While the Cape enjoys mild winters these days, a visit to the region 21,000 years ago would have placed visitors under 2,000 feet of ice! Around 25,000 years ago, the glaciers of the Laurentide Ice Sheet advanced out of what is now Canada, dragging a crushing weight of ice across the continent, scraping at sediment and bedrock along the way. By 21,000 years ago, the ice sheet had reached its southern limit around the Cape and Nantucket Sound.
As the ice melted and began to retreat, it left piles of sand, gravel, and rock known as moraines. The advancing front of the glacier had bulldozed sediment into high points. The highest points of these terminal moraines formed what we now know as the islands of Martha’s Vineyard and Nantucket. When the glaciers melted, the sea levels rose, turning what had been outwash plains into bays. The Buzzards Bay, Cape Cod Bay, and South Channel lobes formed various aspects of the region.
Provincetown’s Center for Coastal Studies notes that Cape Cod was weathered by wind and waves after the last ice age. After the weight of the ice was lifted, around 12,000 years ago, the land rebounded. The areas of the Cape and Stellwagen Bank were left above water and began to change. Marshes grew around the edges, with forests of spruce and poplar forming and stabilizing the sediment. Mastodons and mammoths roamed the landscape.
The rising seas about 10,000 years ago saw waves lapping away at Stellwagen Bank, gradually turning it into the rich marine ecosystem it is today. That drowned edge of the continent, stretching between Provincetown and Gloucester, supports a wealth of marine life, from whales to the historically abundant cod for which the Cape is named. The rising seas also filled in the outwash plains found in Vineyard Sound and Nantucket Sound. The outwash plains left exposed have distinct kettle ponds left behind a perfect spot to enjoy a rope swing or swim while musing on the last ice age. Those wandering the Cape might also spot large boulders, known as glacial erratic, that were dropped by the melting glaciers.
The sediment left by the glacier has been worked by wind and waves into the familiar shape of the Cape. While the massive sheets of ice that once shaped the region are long melted, the geologic factors are still at work, continually reworking the landscape. The Cape we know today isn’t static and is ceaselessly reforming through erosion.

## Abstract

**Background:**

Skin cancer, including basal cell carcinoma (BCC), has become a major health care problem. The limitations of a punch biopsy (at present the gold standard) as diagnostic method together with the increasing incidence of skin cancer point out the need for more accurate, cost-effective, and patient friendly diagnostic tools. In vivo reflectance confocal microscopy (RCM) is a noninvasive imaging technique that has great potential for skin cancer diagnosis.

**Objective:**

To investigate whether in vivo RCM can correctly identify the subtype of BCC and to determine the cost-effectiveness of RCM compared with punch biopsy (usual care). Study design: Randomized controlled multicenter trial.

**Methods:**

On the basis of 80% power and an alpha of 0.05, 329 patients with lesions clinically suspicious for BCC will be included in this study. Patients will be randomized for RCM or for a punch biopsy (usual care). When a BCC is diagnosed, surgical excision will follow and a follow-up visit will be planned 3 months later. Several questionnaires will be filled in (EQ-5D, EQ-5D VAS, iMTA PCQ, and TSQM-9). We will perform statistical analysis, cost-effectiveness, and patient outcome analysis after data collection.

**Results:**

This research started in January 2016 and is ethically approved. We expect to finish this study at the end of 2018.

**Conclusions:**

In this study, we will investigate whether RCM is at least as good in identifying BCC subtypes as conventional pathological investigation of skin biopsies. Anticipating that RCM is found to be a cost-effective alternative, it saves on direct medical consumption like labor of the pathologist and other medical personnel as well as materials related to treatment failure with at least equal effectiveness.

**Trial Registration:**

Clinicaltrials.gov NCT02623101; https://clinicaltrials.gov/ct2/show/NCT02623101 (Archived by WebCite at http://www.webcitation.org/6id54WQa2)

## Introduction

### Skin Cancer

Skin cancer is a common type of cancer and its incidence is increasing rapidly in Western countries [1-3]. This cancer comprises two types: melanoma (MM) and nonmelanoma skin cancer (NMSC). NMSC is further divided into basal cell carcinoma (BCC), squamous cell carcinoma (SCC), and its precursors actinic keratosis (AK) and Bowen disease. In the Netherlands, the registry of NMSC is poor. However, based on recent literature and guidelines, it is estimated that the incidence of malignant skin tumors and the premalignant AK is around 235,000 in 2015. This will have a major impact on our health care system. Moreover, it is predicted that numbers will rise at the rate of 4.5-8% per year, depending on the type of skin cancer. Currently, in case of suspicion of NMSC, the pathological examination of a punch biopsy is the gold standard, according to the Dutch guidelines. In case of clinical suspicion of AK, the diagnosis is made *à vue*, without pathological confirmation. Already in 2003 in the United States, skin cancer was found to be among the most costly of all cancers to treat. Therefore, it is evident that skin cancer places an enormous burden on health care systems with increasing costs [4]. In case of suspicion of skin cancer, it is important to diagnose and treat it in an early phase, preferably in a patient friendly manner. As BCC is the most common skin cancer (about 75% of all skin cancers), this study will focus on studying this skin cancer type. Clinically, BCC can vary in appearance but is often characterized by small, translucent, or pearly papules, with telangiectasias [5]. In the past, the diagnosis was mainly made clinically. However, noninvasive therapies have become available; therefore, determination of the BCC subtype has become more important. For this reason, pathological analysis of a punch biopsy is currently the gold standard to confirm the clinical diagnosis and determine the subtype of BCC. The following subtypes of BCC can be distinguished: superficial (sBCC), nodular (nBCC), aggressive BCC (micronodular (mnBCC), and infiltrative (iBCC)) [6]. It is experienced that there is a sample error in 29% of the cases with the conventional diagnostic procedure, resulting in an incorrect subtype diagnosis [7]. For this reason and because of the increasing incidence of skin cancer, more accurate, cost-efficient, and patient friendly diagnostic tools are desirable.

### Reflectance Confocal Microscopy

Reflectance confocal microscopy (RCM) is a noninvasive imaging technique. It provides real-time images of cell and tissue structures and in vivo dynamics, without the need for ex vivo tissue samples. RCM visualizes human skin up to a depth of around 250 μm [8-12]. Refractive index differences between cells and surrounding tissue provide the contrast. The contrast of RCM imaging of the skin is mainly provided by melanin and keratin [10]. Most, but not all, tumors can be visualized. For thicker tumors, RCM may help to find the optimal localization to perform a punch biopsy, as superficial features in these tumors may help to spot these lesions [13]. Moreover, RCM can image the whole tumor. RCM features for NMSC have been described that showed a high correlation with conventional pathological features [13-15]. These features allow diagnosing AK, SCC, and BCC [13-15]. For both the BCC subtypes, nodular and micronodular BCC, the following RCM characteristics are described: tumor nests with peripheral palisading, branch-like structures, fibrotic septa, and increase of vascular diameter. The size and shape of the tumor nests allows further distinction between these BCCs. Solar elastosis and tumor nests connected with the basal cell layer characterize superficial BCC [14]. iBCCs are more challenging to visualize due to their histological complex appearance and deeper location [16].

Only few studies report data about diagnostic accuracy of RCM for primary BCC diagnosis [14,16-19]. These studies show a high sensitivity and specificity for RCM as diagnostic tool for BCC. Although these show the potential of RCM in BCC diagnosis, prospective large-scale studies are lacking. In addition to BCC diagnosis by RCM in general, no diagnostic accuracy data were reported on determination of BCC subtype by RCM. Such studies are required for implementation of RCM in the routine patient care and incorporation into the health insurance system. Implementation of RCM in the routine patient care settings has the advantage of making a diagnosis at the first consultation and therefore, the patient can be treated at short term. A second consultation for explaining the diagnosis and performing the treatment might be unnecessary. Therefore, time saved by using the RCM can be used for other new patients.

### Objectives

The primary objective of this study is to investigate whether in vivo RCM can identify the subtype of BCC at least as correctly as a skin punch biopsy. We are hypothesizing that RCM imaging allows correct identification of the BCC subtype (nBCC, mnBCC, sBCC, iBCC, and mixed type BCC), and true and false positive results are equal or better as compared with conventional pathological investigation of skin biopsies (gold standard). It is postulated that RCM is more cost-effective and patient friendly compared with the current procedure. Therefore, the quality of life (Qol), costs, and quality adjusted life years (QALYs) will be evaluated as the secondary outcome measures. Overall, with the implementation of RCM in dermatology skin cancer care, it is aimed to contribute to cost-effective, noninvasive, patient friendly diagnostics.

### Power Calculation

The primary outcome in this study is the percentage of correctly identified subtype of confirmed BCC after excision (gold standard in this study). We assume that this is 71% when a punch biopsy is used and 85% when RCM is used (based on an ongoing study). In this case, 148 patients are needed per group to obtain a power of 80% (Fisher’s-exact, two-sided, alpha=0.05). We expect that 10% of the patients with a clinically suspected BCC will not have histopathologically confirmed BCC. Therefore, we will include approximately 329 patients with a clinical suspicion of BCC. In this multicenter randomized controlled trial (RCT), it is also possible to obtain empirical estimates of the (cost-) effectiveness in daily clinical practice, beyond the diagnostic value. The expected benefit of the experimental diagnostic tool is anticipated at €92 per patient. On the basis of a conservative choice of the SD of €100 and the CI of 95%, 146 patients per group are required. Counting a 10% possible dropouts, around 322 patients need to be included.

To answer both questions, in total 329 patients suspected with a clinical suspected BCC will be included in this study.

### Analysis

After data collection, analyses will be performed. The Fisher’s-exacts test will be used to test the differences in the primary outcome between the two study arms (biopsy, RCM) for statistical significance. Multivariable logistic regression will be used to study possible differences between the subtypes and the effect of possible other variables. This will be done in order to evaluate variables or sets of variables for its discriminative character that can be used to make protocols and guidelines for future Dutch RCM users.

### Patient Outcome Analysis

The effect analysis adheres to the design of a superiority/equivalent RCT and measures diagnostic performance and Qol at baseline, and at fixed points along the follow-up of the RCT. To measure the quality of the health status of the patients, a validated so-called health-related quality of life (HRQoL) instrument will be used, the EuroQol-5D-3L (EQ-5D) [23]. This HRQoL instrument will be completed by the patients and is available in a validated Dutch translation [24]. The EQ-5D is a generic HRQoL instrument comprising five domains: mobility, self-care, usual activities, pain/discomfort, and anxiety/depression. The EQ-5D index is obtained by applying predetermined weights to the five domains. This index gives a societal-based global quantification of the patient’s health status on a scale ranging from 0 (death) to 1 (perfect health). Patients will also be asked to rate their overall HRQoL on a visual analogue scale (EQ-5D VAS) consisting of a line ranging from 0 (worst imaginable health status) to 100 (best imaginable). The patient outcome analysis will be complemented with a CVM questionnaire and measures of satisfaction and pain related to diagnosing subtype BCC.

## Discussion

Visitors to Cape beaches and dunes are sure to notice these forces. Large storms can undercut houses, reshape beaches, and harm human-built structures. Just look at the dune shacks in the Peaked Hill Bars Historic District for an accelerated example of these forces. Since the Life-Saving Stations were formed the structures have been undercut by the shifting dunes or buried in waves of sand. Buildings have been moved and rebuilt, sometimes atop the previous shack. The ephemeral nature of the Cape is on full display in the otherworldly landscape.
Experts at the United States Geologic Survey estimate that the Cape is losing about three feet of land to erosion each year, though the actual rates vary year to year, and are not occurring uniformly across all of the Cape. While some towns watch their beaches disappear, others see barrier beaches grow. Geologists note that short term erosion rates can be misleading for this reason and others. Regardless, sea level rise and stronger storms due to climate change are expected to accelerate erosion rates and may put coastal communities at risk.
In the long view, the sandy glacial deposits that make up the Cape are bound to become yet another drowned edge of the continent. USGS scientists expect, “It will take thousands of years before the Cape is reduced to shoals and low-lying islands and perhaps five or six thousand years be completely drowned by the sea.”
While that possibly is a long way off, this story has played out before, albeit on a smaller scale. In the mouth of Wellfleet Harbor there was once an island populated by fishermen, whalers, and their families. The island had a lighthouse, school, thirty or more houses, and even their own baseball team! Billingsgate Island at its peak was 60 acres of dry land, and home to upwards of 80 people seasonally. A lighthouse was constructed in 1822, warning mariners to steer clear of the obstacle. It soon became apparent that the forces of erosion were acting on the island. A seawall was built in an attempt to mitigate the forces of wind and wave.
Just after Christmas in 1915 the Billingsgate lighthouse crumbled. Though it was replaced by a tripod structure, the Schoolhouse was dismantled, and fishermen and their families began to leave, floating their homes across the bay in search of higher ground. A few oyster shacks and hunting cabins remained, but by 1942 tides rolled over the former island. It is now just a shoal in the sea, not unlike the land the mastodons and mammoths roamed on in Stellwagen Bank.
Today Billingsgate Shoal is a popular spot for picnicking and shell fishing at low tide, though it’s hard to imagine that it was once a thriving community. While the walls of ice, and forces that formed and reformed the Cape are not always at the forefront of our minds while enjoying dunes and beaches, the processes continue. Sometimes they are quiet, other times glaring. The ceaseless reforming of the world goes on. Let’s enjoy the beaches while we can.
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